Do You Write Tourist, Traveler or Adventure Stories?

It’s helpful to know what travel mode your stories fit into because it determines what types of magazines you’re going to pitch.

 
Versatile travel writers flip back and forth between tourist, traveler, and adventurer modes, if they want to sell their stories to a variety of magazines.

Tourist Writers

For travel writers, sometimes operating in tourist mode is necessary. If you’re exhausted and jet-lagged and just want to lounge around an upscale resort all day, or spend the day taking a hop-on-hop-off bus tour, you’re a “tourist writer”. 

Tourist writers are content to relax in spas, or sit back on guided tours and take in the sights. I’ve written many of these go-with-the-flow tourist travel stories gleaned from luxury resorts, lodges, and spas, or guided tours, and they’ve sold well. Typical tourist stories are roundup articles or have Top Ten themes, and they’re often published on travel blogs and luxury travel websites.

To get published in — and paid by — a variety of publications, it’s important to master all three modes.

Travelers

If you’re fit and love exploring and immersing yourself in the local food and culture, then you’re more of a “traveler writer”. Travelers seek out new experiences at every opportunity. These articles go beyond describing the tourist attractions at a given destination.

I’ve written plenty of articles from these perspectives and they’ve also sold well. These travel stories are published in print regional and national travel and lifestyle magazines and top shelf glossies and in-flights.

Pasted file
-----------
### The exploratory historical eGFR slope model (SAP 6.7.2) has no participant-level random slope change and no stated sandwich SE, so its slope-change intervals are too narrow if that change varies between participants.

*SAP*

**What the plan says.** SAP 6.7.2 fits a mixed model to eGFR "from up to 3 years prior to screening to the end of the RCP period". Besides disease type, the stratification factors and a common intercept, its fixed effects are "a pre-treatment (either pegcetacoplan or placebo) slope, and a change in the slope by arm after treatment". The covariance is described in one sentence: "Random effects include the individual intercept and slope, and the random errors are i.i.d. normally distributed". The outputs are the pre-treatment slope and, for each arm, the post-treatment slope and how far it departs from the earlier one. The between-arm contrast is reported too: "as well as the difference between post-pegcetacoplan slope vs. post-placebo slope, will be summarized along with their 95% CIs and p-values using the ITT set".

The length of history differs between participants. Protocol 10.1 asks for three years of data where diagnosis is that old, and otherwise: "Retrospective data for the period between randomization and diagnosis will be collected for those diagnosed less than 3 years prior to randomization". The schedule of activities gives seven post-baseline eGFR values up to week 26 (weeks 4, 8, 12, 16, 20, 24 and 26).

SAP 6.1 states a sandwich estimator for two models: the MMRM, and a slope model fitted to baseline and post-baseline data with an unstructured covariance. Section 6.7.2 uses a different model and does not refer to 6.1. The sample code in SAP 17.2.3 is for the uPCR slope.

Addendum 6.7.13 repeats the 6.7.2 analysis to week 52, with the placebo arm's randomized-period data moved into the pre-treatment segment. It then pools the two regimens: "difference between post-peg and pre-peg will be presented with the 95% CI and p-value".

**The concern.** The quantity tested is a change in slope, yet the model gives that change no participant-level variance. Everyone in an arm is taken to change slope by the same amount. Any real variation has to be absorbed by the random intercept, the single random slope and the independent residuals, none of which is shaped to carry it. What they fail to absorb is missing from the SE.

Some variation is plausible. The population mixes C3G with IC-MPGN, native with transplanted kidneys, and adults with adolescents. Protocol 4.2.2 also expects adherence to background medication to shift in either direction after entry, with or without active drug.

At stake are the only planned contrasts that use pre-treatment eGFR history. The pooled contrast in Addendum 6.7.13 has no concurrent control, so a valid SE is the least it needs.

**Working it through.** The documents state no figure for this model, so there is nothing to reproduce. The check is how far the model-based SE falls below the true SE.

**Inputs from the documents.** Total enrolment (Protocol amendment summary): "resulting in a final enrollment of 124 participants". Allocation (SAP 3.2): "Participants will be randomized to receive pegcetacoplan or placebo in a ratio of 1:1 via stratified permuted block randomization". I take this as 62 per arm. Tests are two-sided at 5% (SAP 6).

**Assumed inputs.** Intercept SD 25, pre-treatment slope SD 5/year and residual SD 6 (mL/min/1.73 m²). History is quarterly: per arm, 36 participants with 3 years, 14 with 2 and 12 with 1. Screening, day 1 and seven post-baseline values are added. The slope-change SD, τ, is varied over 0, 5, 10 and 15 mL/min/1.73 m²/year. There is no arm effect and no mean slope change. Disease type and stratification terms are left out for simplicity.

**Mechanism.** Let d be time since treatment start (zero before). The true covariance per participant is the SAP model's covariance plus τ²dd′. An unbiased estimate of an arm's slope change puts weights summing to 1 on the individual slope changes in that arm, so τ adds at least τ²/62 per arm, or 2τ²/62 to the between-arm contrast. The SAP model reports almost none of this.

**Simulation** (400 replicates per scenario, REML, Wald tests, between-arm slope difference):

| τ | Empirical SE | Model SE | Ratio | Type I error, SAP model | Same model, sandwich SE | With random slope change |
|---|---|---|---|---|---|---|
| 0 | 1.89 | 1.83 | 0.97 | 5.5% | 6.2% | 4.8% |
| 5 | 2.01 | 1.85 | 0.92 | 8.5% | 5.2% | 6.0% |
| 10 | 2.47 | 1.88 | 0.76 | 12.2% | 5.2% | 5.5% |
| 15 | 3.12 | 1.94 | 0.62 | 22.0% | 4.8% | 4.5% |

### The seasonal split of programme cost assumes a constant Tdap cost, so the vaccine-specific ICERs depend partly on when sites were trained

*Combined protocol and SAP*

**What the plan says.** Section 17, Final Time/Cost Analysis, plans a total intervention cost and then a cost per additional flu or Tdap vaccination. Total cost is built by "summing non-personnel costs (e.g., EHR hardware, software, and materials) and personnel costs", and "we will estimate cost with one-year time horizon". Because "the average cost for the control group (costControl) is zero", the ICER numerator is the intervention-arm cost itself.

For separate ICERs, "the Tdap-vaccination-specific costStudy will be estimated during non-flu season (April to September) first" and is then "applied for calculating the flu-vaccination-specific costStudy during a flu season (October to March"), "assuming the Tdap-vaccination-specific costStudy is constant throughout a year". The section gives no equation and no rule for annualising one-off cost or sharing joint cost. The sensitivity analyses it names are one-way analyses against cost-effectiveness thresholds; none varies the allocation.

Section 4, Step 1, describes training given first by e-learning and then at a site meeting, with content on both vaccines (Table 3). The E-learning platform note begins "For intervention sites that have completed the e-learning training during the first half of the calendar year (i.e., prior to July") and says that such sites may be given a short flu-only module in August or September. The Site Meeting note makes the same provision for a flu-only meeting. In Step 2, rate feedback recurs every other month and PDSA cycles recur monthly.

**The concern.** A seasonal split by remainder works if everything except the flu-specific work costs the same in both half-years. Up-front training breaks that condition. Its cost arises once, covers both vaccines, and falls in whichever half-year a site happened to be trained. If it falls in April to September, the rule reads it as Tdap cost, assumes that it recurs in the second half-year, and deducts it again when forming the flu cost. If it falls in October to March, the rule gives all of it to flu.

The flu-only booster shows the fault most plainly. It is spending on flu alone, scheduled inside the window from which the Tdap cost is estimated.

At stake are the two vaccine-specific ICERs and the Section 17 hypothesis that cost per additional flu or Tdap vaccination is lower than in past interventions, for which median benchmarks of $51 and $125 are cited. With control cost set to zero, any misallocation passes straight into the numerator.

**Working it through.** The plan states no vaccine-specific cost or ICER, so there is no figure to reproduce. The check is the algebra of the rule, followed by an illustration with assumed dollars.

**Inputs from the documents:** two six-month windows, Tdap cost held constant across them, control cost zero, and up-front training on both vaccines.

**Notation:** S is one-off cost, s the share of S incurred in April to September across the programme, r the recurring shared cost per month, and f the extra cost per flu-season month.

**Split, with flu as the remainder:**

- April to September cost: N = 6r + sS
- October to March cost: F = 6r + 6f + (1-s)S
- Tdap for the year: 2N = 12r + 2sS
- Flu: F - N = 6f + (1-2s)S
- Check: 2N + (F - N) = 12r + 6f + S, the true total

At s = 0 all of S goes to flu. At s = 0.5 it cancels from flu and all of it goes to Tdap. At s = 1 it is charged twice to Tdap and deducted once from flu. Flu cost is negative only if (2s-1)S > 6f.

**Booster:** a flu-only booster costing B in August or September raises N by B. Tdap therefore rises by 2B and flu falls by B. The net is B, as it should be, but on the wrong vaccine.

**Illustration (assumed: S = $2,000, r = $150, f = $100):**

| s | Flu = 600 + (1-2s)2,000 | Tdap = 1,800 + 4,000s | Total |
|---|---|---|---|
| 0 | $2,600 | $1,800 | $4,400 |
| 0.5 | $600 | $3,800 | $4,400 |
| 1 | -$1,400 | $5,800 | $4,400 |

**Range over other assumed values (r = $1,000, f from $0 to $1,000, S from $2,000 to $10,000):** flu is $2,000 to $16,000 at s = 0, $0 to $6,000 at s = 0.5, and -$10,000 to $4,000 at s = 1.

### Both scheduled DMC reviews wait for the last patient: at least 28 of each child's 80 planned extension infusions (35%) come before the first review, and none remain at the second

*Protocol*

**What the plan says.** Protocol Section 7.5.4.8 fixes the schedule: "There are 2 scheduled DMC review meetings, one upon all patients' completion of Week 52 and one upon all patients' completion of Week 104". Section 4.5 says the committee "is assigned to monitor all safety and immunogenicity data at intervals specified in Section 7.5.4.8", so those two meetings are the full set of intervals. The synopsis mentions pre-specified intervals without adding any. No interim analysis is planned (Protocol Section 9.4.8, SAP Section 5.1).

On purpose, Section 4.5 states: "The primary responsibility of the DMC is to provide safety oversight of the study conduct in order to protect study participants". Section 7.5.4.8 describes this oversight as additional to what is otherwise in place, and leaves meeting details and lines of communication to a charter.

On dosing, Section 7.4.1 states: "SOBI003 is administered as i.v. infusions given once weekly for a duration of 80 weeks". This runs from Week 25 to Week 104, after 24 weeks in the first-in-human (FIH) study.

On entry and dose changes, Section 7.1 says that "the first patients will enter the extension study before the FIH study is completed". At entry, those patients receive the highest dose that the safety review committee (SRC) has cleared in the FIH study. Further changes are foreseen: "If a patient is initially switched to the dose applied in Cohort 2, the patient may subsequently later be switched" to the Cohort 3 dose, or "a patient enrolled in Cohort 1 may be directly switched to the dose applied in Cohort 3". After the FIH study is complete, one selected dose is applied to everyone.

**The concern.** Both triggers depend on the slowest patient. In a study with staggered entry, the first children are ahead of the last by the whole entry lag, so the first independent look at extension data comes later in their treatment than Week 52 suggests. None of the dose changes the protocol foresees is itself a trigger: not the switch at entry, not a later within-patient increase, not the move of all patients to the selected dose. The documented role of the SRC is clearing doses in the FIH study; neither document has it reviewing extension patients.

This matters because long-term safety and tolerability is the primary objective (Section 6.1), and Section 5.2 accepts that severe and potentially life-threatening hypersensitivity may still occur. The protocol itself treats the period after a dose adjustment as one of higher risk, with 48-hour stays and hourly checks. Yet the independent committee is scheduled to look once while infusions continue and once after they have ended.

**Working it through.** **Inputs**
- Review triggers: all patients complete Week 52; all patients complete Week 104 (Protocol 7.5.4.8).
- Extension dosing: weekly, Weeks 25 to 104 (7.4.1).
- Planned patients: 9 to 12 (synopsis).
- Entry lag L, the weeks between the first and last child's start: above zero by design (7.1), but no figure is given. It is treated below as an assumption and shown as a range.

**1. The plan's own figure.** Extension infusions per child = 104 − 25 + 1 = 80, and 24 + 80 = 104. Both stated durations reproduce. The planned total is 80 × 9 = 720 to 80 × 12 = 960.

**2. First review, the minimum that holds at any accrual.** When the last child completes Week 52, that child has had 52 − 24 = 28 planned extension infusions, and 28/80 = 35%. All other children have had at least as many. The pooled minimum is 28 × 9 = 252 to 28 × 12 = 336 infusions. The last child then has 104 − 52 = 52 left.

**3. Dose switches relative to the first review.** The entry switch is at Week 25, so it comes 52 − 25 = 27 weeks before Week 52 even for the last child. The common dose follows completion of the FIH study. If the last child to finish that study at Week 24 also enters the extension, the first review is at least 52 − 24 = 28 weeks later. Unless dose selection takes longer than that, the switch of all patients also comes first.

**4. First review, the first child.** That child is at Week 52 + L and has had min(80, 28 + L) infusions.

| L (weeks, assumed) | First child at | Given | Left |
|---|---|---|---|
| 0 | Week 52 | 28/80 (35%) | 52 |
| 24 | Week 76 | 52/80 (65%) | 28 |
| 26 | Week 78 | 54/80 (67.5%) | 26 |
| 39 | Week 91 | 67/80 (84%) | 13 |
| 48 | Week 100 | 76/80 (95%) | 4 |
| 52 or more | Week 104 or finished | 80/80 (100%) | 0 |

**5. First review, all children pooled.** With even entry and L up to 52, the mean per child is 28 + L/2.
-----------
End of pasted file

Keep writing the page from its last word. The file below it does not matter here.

Adventurers

And then there are the “adventure writers”. They’re the “Indiana Jones” types that seek out rough, rugged and inhospitable places and undergo all sorts of hardships to get there.

I have plenty of adventure-travel friends, including an Australian couple I met in Singapore. They’ve been kidnapped by rebels at gunpoint and witnessed an authentic witch doctor’s ritual. They’ve slept in the no-man’s land between the borders of two third world countries on the median strip of a road. They’ve endured long days of kayaking up rivers in blazing heat and hiked through all sorts of forbidding terrain including steamy jungles fending off slithering snakes—and enjoyed every minute of it.

At the extreme edge of travel writing, they think, “Who needs air conditioning and luxury spas? I’d rather sleep on the bamboo floor of a Borneo longhouse or in a stretcher hanging over the side of the Eiger in sub-zero temperatures.” Adventurer’s stories make exciting reading. You’ll find their stories in magazines like Outside, Men’s Adventure, Alpinist, Backcountry, Outdoor Life, Maxim, Go, Backpacker and other similar publications.

The fact is, if we want to see our stories published in a variety of magazines, and get paid for them, we must swing back and forth between these three modes. 

Here’s how and why you should become proficient in writing in many types of travel topics. http://www.pitchtravelwrite.com/writing-genres.html

~Roy

About Roy Stevenson 49 Articles
Freelance travel writer Roy Stevenson has had more than 1,000 articles published in 200+ regional, national, and international magazines, newspapers, trade journals, custom publications, specialty magazines, in-flights, on-boards, and online travel magazines. He's considered one of the most prolific travel writers in the U.S.A. His free weekly newsletter for aspiring travel writers is considered one of the most informative e-zines in the travel writing business. (Subscribe here: http://www.pitchtravelwrite.com/pitchtravelwrite-ezine.html) Roy has published seven eBooks on selling and marketing freelance travel articles. (http://www.pitchtravelwrite.com/digital-downloads.html) You can read Roy's full bio and see some samples of his work at his writer's website, www.Roy-Stevenson.com

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